Mountains Beyond Mountains

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Mountains Beyond Mountains Study Guide

Welcome to the LitCharts study guide on Tracy Kidder's Mountains Beyond Mountains. Created by the original team behind SparkNotes, LitCharts are the world's best literature guides.

Brief Biography of Tracy Kidder
 John Tracy Kidder was born in the 1940s in New York City. He attended elite schools: Phillips Academy for prep school, then Harvard University for college. At Harvard, Kidder had planned to study political science, with his parents’ approval, but as a sophomore, he switched to studying English. After graduating in 1967, he served as a lieutenant in the military for two years, during which he saw active duty in Vietnam. Afterwards, he was admitted to the Iowa Writers’ Workshop, often considered the most prestigious MFA program in the country. It was during his time in Iowa that Kidder decided to focus his creative energy on writing nonfiction and journalism. His first book, The Road to Yuba City (1975), about the Juan Corona murders, was particularly successful, but his second book, The Soul of the New Machine (1981), about the early days of the computer industry, was a hit, winning the Pulitzer Prize for General Non-fiction. Kidder has continued to write prolifically since the 80s, winning many awards in the process. He’s taught writing and journalism at Harvard, and contributed to hundreds of magazines. Currently he resides in Massachusetts.
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Historical Context of Mountains Beyond Mountains
 In the late 18th century, the people of Haiti—Africans who’d been shipped to the West Indies to work as slaves—rebelled against their French colonial masters, and succeeded in driving them out. As a result, Haiti became the first independent black republic in the Western Hemisphere. But for the next 200 years—up to the present day—Haiti has endured great poverty and political strife. At times, the United States has supported military dictatorship in Haiti, believing that such a regime would benefit American business interests. In 1990, the Catholic priest Jean-Bertrand Aristide was elected president of Haiti; however, next year, he was overthrown by a military coup supported by the United States. Aristide’s rise and fall had dire consequences for Haiti: the country was thrown into a civil war, making it almost impossible for Paul Farmer (a supporter of Aristide) to practice medicine.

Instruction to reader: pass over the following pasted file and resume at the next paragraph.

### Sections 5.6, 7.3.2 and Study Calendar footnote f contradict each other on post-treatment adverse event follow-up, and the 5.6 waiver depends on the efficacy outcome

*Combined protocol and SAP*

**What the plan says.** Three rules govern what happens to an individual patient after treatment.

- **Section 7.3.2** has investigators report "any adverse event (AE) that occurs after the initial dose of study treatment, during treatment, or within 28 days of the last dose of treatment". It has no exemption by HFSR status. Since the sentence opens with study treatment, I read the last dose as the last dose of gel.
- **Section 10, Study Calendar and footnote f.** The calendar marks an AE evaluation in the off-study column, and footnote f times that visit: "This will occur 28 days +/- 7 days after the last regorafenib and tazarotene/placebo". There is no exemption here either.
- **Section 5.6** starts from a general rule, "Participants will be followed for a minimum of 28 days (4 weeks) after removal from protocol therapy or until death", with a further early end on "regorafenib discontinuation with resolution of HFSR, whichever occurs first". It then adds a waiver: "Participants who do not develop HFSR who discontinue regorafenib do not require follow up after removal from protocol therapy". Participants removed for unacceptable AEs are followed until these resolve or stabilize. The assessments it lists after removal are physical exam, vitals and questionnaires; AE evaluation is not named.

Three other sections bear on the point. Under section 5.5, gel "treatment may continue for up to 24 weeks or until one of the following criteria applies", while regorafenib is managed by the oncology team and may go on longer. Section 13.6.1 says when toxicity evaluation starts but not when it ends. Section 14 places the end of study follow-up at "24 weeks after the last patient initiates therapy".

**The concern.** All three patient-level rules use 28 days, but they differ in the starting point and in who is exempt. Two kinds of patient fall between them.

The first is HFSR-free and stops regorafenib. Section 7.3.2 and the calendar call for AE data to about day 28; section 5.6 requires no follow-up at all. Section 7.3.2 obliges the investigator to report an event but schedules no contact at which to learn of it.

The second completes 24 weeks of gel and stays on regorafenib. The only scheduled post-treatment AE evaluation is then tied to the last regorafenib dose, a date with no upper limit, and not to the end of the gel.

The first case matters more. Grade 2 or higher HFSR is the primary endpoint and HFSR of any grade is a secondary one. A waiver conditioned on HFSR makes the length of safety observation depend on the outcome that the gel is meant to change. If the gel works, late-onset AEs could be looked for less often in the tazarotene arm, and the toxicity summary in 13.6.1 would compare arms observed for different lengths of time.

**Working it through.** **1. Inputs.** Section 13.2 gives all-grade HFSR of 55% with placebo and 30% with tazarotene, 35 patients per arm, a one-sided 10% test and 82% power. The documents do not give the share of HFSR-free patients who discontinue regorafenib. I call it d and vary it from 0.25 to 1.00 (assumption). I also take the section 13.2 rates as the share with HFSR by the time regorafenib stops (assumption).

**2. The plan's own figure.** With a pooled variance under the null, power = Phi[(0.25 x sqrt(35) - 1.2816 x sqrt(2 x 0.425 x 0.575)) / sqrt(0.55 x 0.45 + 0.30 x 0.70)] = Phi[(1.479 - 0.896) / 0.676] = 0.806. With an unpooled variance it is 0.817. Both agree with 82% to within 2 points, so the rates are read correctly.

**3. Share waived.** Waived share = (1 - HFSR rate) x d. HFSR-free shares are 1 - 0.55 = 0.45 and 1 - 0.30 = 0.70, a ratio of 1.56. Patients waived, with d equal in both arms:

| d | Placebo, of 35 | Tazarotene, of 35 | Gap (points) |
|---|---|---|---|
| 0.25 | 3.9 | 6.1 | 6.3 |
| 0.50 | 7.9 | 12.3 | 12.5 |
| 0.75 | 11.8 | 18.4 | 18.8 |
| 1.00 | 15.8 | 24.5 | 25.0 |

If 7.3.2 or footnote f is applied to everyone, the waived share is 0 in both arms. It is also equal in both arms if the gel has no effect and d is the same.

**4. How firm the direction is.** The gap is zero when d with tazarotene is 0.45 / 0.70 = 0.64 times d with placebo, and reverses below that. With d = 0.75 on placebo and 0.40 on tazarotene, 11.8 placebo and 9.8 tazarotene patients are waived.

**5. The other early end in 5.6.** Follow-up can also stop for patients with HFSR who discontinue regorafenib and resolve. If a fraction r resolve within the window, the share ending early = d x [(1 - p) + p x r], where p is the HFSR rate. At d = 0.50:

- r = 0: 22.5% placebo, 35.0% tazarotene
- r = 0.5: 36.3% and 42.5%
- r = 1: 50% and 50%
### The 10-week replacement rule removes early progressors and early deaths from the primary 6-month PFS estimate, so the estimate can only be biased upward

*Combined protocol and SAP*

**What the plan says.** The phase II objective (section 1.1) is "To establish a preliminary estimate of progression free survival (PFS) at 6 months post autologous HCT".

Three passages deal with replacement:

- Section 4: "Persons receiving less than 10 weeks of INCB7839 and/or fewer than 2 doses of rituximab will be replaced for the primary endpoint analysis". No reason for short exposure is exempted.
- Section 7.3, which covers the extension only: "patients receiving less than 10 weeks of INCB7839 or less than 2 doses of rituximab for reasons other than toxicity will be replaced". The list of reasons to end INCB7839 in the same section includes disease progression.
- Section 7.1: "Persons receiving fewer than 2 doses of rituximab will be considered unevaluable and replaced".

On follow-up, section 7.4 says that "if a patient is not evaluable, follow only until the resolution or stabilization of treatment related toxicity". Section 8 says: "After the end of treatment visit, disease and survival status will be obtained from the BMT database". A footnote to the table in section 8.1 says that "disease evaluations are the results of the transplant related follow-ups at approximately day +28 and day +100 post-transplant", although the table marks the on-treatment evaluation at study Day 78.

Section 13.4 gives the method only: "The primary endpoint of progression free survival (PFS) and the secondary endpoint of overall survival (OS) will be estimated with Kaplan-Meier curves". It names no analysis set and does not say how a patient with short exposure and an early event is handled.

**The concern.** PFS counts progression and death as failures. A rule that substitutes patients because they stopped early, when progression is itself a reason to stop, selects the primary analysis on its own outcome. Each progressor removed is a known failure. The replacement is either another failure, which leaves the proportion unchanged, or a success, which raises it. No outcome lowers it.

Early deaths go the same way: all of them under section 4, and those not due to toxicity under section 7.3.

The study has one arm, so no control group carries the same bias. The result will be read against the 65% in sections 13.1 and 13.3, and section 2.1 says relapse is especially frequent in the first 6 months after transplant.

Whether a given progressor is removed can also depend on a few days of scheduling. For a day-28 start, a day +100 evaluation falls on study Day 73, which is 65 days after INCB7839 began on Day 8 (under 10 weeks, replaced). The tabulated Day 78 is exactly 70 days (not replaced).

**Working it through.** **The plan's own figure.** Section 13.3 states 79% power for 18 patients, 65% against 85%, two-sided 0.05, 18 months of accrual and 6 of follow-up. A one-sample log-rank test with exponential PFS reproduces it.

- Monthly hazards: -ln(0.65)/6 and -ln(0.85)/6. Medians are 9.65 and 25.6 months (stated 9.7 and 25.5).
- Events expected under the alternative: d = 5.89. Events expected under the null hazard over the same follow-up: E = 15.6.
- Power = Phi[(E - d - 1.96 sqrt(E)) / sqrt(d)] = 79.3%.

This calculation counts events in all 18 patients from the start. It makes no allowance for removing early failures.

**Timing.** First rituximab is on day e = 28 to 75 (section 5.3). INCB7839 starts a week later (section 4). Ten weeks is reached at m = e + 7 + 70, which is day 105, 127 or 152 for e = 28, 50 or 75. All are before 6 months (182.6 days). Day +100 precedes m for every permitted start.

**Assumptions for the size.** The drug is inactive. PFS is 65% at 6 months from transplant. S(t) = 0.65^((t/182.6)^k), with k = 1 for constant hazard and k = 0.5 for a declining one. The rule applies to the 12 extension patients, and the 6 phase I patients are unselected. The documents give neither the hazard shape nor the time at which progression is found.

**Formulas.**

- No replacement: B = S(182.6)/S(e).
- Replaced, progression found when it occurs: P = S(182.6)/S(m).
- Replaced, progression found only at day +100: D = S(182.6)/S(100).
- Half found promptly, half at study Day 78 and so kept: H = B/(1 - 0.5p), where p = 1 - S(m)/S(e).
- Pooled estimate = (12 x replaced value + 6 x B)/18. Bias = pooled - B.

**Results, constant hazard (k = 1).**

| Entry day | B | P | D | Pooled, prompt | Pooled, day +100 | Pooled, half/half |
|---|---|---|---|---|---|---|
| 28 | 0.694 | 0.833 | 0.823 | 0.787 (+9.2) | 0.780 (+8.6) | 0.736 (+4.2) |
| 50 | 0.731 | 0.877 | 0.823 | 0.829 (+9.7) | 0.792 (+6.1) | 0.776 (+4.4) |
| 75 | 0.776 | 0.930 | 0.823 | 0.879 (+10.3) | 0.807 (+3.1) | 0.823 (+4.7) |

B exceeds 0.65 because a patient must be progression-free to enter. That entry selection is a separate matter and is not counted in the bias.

Other Books Related to Mountains Beyond Mountains
 While Kidder’s book doesn’t allude to very many works of fiction, it explicitly mentions two: Leo Tolstoy’s War and Peace (1869) and J.R.R. Tolkien’s The Lord of the Rings (1955). Tolstoy’s novel—one of the most famous ever written—is an ambitious, 1500-page work that follows an enormous cast of characters over many decades. Tolstoy pokes fun at the intellectual fashions of the 19th century, in particular the celebration of Utilitarianism (the ideology that the greatest book is that which causes pleasure to the greatest number of people). Farmer, who read War and Peace at the age of 11, undoubtedly sees similarities between Tolstoy’s smug Utilitarians and the present-day bureaucrats who discourage medical treatments in the Third World for fear that they’re not “cost-effective.” Farmer frequently mentions The Lord of the Rings, another long, epic story, in which a group of heroes sets out on a long, difficult quest. Farmer thinks of himself as setting out on a quest of his own: the quest to “cure the world.”
Key Facts about Mountains Beyond Mountains
  • Full Title: Mountains Beyond Mountains: The Quest of Dr. Paul Farmer, a Man Who Would Cure the World
  • Where Written: Massachusetts, Haiti
  • When Published: November 2003
  • Literary Period: Postcolonial nonfiction
  • Genre: Biography
  • Setting: Haiti, the U.S.A., Russia, Peru
  • Climax: John’s death
  • Antagonist: While there aren’t specific antagonists, one could say that disease and institutionalized poverty are antagonists in this book
  • Point of View: First person (narrated by Tracy Kidder, the author)
Extra Credit for Mountains Beyond Mountains

Renaissance Man: Paul Farmer is the subject of Tracy Kidder’s book, but he’s also an accomplished author in his own right. In between practicing medicine (i.e., in between airplane flights), Farmer has authored six books, all on topics of anthropology or medicine.

A lasting impression: Since spending time with Paul Farmer in the late 90s and early 2000s, Tracy Kidder has been a major donor and spokesperson for Haitian charities. He wrote a second book about social strife in Haiti, Strength in What Remains, and his personal website links to the homepage for Partners in Health, Farmer’s nonprofit group.